A former High Wycombe pub has been revealed as the second oldest standing building in the town after a major investigation – and plans are now afoot to “breathe new life into it”.

Number 2 and 3 High Street is perhaps best known as the former Wheatsheaf Inn pub but is now split into two shops.

And while there was no doubt the building was old, an investigation by the Buckinghamshire Historic Buildings Trust – who took over the lease of the former pub from Wycombe District Council in 2017 -and the High Wycombe Society has revealed just how old.

Through dendrochronology – a scientific technique to date tree rings to the exact year they were formed – researchers have discovered the building was constructed in 1399.

This makes it the oldest standing building in High Wycombe, second only to the All Saints Parish Church.

The Buckinghamshire Historic Buildings Trust and the High Wycombe Society decided to launch a competition and visitors to the recent Pann Mill open day made their guesses about how old the building was – and the winner has now been announced.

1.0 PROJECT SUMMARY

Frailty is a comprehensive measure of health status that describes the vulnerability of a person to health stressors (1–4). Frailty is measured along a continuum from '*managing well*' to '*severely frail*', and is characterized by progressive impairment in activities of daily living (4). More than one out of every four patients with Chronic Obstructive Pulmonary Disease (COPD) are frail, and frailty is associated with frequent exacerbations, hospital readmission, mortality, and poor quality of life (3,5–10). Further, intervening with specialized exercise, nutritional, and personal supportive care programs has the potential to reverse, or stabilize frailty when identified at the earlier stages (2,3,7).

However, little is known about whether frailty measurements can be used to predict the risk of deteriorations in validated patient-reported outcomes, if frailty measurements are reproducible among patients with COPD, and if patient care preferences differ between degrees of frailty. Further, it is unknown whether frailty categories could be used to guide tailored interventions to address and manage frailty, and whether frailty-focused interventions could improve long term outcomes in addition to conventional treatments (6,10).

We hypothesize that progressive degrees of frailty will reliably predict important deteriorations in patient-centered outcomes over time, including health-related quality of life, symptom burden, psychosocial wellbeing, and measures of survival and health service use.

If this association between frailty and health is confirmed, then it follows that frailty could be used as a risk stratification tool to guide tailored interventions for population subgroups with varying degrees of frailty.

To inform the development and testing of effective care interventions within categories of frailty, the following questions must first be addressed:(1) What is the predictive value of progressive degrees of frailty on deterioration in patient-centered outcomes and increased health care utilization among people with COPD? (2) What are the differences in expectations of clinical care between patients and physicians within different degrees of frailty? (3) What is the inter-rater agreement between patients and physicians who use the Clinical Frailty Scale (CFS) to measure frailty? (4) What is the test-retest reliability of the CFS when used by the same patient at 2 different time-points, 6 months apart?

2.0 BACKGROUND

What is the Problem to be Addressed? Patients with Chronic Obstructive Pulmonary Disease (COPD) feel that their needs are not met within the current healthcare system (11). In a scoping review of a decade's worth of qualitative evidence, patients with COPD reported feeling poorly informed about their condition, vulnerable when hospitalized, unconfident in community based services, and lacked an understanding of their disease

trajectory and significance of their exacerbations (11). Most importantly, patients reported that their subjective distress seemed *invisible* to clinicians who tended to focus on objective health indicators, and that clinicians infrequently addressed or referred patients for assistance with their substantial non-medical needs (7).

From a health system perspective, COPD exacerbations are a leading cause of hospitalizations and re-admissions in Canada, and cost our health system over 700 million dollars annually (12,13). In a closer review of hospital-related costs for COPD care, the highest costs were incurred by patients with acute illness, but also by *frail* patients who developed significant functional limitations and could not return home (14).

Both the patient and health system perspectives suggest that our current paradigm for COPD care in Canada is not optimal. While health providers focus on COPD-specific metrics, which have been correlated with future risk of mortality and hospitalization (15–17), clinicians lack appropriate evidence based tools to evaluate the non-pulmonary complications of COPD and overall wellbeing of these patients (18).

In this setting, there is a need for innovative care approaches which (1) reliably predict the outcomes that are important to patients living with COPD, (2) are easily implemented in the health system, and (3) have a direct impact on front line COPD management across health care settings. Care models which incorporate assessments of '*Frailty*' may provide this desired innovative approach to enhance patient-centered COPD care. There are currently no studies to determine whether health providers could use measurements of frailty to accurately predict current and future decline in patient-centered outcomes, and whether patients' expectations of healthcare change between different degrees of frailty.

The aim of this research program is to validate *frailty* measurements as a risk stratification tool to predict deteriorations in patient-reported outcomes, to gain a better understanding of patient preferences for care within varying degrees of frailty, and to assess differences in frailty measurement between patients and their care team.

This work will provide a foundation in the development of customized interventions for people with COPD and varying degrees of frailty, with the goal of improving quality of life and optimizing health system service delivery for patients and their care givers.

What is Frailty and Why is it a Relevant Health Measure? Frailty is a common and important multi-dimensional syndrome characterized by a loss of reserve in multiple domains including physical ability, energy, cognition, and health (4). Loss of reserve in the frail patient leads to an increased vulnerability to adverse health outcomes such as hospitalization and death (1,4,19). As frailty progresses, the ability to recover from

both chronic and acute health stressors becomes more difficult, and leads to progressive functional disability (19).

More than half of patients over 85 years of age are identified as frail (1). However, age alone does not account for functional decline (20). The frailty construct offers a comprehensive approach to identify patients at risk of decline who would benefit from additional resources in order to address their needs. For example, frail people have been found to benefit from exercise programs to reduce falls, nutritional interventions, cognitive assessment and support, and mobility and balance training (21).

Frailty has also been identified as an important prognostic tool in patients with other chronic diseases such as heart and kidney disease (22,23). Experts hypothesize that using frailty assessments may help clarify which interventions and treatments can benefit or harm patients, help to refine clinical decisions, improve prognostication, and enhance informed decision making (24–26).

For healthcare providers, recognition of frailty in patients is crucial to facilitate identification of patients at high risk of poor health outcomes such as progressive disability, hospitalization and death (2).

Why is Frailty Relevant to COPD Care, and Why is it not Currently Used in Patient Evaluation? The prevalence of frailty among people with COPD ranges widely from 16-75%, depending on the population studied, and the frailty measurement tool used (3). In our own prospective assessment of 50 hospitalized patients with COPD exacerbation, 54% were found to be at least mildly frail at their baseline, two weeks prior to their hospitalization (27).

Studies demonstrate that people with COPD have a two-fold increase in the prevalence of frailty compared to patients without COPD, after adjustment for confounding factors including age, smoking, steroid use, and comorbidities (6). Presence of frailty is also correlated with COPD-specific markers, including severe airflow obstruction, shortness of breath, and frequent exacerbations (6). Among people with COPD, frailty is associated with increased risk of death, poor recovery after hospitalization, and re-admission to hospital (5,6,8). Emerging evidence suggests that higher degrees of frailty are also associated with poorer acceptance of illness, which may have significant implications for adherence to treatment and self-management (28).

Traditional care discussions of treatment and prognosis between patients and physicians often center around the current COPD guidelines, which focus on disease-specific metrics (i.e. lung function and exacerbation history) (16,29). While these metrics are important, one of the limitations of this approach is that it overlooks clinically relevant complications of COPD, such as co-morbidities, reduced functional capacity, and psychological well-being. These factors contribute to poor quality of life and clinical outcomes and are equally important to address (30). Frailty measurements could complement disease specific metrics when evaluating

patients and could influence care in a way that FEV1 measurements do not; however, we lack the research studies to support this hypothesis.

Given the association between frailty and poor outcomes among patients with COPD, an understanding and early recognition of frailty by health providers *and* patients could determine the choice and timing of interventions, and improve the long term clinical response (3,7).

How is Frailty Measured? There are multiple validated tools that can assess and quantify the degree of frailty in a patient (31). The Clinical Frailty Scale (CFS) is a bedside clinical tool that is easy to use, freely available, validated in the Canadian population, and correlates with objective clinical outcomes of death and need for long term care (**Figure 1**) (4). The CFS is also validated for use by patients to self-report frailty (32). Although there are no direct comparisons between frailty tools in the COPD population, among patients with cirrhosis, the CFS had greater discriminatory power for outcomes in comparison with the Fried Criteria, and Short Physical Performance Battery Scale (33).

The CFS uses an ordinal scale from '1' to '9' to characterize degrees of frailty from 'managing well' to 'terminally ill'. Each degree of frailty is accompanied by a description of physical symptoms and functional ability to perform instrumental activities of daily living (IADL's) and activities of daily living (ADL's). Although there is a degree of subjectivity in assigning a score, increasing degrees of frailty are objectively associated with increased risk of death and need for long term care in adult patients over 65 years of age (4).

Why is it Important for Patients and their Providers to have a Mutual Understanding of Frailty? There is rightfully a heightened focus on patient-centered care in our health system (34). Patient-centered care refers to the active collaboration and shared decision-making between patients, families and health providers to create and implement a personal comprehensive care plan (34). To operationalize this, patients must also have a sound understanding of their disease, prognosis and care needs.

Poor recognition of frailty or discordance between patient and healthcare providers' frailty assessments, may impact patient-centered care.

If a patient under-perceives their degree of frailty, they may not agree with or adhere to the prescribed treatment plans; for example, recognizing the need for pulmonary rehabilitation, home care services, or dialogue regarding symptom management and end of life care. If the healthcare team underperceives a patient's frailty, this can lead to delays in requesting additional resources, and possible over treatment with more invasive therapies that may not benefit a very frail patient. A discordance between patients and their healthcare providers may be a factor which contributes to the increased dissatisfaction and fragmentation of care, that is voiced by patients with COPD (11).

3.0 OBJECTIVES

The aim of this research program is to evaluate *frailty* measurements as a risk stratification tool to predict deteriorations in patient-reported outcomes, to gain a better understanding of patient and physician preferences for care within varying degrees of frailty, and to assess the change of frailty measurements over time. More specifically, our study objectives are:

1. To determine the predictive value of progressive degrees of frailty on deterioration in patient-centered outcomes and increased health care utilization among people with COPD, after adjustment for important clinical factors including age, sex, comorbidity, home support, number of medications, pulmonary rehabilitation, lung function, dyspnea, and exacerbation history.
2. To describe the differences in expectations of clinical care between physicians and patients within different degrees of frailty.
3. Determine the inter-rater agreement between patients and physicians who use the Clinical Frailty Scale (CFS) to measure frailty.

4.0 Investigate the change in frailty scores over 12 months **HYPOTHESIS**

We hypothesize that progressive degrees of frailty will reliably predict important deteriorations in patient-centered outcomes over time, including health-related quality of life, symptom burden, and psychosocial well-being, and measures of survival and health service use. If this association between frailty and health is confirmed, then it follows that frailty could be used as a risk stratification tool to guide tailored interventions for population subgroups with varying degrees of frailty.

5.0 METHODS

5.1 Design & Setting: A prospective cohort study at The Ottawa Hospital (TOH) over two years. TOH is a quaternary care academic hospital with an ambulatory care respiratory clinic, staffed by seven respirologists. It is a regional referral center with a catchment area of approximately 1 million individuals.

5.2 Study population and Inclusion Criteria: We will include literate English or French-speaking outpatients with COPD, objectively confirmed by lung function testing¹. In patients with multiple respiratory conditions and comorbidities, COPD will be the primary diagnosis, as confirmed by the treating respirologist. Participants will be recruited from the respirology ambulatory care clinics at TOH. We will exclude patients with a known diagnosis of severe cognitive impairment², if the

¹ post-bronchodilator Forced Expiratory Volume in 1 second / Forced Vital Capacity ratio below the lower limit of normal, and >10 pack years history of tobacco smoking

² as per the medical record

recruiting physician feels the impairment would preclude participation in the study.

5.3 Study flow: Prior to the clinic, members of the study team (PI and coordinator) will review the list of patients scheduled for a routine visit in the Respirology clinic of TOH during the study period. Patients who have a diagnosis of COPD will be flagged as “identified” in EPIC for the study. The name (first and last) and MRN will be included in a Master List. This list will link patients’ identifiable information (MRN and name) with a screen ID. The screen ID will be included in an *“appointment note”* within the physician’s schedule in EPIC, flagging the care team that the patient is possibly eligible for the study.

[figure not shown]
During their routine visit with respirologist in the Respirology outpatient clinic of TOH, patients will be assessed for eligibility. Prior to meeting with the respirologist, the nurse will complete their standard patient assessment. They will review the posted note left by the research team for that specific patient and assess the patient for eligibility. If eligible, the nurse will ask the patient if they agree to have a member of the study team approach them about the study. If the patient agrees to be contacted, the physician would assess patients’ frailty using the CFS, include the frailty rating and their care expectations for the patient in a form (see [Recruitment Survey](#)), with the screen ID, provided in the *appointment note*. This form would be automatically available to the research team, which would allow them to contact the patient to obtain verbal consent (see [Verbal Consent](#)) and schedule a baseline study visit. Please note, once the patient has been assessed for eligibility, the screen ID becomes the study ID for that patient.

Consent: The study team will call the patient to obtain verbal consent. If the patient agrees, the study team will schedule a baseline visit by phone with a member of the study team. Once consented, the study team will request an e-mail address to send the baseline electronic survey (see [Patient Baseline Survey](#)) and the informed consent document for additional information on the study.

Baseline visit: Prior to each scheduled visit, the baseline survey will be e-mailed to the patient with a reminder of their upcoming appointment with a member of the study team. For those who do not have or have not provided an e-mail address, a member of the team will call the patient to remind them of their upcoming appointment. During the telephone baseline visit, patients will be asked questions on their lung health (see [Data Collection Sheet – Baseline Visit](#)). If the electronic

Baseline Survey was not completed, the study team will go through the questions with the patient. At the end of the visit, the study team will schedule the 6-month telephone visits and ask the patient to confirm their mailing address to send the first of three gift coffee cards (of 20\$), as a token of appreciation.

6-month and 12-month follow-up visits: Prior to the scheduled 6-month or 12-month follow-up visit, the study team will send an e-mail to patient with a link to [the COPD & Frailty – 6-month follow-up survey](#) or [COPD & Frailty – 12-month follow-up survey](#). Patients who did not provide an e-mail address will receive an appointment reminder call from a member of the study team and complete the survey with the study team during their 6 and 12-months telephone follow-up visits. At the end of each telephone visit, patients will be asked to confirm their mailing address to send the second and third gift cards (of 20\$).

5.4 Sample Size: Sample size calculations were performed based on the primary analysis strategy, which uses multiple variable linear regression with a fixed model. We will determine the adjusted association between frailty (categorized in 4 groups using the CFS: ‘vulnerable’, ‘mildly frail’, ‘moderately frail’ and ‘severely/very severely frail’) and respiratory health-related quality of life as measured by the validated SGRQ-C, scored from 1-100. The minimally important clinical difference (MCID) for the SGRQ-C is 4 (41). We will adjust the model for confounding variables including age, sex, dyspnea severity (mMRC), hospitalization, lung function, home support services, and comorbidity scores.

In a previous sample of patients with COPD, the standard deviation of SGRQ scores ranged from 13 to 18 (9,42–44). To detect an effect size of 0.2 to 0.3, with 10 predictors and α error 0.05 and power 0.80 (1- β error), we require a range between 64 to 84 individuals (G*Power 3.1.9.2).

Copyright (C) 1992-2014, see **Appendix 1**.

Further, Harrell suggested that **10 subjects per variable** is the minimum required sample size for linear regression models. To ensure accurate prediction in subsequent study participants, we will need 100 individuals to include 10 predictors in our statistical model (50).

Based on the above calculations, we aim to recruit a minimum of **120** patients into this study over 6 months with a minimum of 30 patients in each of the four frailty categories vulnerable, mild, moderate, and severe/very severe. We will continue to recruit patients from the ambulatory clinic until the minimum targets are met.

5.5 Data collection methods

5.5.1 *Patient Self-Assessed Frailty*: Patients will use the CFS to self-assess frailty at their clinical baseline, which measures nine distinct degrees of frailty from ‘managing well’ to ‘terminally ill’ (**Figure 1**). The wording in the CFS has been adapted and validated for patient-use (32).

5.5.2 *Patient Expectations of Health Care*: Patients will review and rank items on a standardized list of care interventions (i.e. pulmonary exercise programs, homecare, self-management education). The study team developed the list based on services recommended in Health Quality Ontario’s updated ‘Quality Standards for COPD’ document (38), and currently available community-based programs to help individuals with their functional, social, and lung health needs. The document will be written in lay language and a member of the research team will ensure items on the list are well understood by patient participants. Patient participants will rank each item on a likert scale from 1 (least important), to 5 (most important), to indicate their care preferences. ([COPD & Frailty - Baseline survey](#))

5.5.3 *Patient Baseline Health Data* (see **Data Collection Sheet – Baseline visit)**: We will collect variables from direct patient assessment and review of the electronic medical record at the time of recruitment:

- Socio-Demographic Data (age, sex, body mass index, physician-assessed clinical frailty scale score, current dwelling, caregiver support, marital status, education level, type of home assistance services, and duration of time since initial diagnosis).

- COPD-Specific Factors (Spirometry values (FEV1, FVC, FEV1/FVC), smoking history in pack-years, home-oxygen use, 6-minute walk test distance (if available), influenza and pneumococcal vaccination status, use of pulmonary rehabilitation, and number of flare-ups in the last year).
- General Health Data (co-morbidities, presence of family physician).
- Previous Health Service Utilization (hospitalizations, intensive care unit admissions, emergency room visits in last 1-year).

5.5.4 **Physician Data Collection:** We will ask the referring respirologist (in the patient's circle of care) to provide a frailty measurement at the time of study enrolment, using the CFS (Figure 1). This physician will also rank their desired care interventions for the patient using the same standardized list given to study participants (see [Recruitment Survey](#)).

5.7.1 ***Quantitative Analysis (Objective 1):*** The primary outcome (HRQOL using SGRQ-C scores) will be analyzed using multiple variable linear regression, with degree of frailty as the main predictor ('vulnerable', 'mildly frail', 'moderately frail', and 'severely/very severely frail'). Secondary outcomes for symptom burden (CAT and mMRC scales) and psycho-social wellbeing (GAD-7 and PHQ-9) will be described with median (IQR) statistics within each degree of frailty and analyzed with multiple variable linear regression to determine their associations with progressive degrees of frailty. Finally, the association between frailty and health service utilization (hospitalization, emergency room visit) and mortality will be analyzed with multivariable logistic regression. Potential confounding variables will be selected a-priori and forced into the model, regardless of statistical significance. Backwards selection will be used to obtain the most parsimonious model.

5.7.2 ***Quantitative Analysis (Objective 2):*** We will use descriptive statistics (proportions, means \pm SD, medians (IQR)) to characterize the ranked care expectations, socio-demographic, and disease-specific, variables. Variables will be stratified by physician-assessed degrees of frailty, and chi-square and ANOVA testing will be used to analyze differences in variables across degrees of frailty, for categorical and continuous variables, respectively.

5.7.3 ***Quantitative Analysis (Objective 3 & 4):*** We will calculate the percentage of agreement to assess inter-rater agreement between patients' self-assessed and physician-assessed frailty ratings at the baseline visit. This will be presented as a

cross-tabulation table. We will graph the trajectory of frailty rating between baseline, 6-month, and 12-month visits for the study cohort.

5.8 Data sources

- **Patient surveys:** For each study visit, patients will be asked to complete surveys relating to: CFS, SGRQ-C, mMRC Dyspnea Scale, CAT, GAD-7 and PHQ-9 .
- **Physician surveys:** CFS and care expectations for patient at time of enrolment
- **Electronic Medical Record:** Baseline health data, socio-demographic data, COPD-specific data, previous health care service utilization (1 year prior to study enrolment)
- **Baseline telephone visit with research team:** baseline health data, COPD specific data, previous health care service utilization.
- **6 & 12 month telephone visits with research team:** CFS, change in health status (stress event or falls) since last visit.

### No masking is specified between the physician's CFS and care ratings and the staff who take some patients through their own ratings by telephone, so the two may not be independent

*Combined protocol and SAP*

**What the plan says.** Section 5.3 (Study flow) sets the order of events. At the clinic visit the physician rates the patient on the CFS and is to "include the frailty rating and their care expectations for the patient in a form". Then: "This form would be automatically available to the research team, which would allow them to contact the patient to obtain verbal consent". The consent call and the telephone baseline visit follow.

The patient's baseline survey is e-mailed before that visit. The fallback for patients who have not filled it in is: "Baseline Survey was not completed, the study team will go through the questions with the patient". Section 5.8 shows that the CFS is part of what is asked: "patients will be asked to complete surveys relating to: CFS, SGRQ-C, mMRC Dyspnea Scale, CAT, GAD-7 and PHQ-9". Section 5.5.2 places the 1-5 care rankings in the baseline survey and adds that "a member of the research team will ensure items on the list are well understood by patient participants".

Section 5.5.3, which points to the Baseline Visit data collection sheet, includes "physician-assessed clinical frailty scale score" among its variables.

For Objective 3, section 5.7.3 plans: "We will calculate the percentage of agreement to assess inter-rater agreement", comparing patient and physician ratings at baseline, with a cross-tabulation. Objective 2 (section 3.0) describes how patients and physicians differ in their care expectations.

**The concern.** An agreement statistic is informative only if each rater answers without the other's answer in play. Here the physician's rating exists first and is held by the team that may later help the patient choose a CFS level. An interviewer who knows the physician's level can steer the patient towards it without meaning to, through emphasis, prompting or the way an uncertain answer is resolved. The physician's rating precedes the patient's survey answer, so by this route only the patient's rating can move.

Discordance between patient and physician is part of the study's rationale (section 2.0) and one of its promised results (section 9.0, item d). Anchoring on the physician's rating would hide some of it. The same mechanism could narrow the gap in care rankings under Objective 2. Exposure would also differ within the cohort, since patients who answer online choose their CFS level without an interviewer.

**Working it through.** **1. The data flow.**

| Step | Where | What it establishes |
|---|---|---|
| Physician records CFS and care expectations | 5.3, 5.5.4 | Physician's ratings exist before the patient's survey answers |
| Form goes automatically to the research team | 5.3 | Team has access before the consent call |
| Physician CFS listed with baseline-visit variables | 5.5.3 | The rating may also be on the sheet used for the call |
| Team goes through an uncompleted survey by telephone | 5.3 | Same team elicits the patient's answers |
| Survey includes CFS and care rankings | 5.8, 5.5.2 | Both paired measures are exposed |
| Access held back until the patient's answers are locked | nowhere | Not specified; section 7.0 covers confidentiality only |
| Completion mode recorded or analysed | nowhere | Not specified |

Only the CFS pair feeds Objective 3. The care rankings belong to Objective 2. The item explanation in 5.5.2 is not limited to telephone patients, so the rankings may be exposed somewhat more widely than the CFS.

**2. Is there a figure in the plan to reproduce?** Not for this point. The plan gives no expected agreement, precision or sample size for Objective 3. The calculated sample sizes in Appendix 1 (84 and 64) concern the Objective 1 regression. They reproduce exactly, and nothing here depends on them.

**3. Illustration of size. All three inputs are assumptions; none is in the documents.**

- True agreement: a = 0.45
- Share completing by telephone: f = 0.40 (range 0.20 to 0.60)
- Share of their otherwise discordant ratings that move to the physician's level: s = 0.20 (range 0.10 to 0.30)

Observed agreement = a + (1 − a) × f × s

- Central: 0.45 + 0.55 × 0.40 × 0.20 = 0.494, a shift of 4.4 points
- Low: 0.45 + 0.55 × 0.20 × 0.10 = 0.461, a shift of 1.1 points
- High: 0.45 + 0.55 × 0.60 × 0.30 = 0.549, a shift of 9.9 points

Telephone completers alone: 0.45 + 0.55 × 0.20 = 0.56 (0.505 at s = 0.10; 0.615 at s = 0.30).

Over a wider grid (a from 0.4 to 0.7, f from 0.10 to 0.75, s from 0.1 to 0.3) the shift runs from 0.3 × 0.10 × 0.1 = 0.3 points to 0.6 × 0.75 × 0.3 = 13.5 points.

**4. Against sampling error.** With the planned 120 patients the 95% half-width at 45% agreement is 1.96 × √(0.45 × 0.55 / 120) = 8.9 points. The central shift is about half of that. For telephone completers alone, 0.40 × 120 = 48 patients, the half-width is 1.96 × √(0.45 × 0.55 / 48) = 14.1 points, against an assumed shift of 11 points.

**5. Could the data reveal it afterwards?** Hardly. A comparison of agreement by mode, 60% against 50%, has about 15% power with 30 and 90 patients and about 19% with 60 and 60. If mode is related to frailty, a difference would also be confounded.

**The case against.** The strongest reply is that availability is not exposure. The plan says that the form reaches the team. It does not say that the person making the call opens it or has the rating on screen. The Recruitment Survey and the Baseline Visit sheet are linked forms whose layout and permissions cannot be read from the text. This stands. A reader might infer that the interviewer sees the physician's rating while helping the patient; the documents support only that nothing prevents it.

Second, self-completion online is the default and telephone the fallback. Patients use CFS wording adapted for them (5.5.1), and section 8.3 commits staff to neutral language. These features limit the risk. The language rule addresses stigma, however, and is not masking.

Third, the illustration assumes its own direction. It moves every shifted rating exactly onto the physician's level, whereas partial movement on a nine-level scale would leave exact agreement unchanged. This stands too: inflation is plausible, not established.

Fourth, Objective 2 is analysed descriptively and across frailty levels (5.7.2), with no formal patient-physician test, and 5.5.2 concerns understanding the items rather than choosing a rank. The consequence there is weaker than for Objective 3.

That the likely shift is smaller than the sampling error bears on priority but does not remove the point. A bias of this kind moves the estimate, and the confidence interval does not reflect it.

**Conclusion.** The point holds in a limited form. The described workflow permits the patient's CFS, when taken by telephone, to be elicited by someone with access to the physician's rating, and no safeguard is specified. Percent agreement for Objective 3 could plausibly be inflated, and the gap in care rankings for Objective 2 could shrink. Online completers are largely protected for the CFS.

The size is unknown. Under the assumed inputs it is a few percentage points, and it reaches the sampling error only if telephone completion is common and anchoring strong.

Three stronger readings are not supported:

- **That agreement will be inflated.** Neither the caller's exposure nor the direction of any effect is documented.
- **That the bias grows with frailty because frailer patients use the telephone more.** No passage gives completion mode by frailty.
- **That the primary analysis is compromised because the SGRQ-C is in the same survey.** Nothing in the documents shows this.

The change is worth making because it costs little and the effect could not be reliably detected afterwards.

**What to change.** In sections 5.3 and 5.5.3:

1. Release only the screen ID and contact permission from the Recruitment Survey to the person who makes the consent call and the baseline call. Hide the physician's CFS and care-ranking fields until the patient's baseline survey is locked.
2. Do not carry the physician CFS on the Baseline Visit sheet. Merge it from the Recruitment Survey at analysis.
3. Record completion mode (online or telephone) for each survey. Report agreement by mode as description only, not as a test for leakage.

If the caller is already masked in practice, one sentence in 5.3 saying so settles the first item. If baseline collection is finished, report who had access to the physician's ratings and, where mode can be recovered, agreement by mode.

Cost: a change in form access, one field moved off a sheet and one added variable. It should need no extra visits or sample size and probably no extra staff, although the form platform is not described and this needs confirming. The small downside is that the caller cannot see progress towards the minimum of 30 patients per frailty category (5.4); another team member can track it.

Out of more than 100 entries, Mary Woodman came the closest to the correct answer with her guess of 1374 – and has won a bottle of champagne and a guided tour of the historic building.

James Moir, chair of the Buckinghamshire Historic Buildings Trust, said: ‘We had a great response and received over 100 entries, thanks in part to the High Wycombe Society who promoted the competition at their recent Pann Mill Open Day, and to Wycombe Sound who further boosted awareness on “Radio Day”.

“It is remarkable the timber-framed building is still standing after 600 years. The Trust is looking forward to breathing new life into it after a number of years of neglect.”

Jackie Kay, chairman of the High Wycombe Society, added: “The competition has been a great way of engaging people in conversation about the town’s history and heritage.

“It is important that we conserve this surviving architectural gem in our midst. Many people remember being able to visit the first floor when it was used as a photographic studio, while local historians are familiar with its previous role as the Wheatsheaf Inn, but some of its earlier history is yet to be discovered.”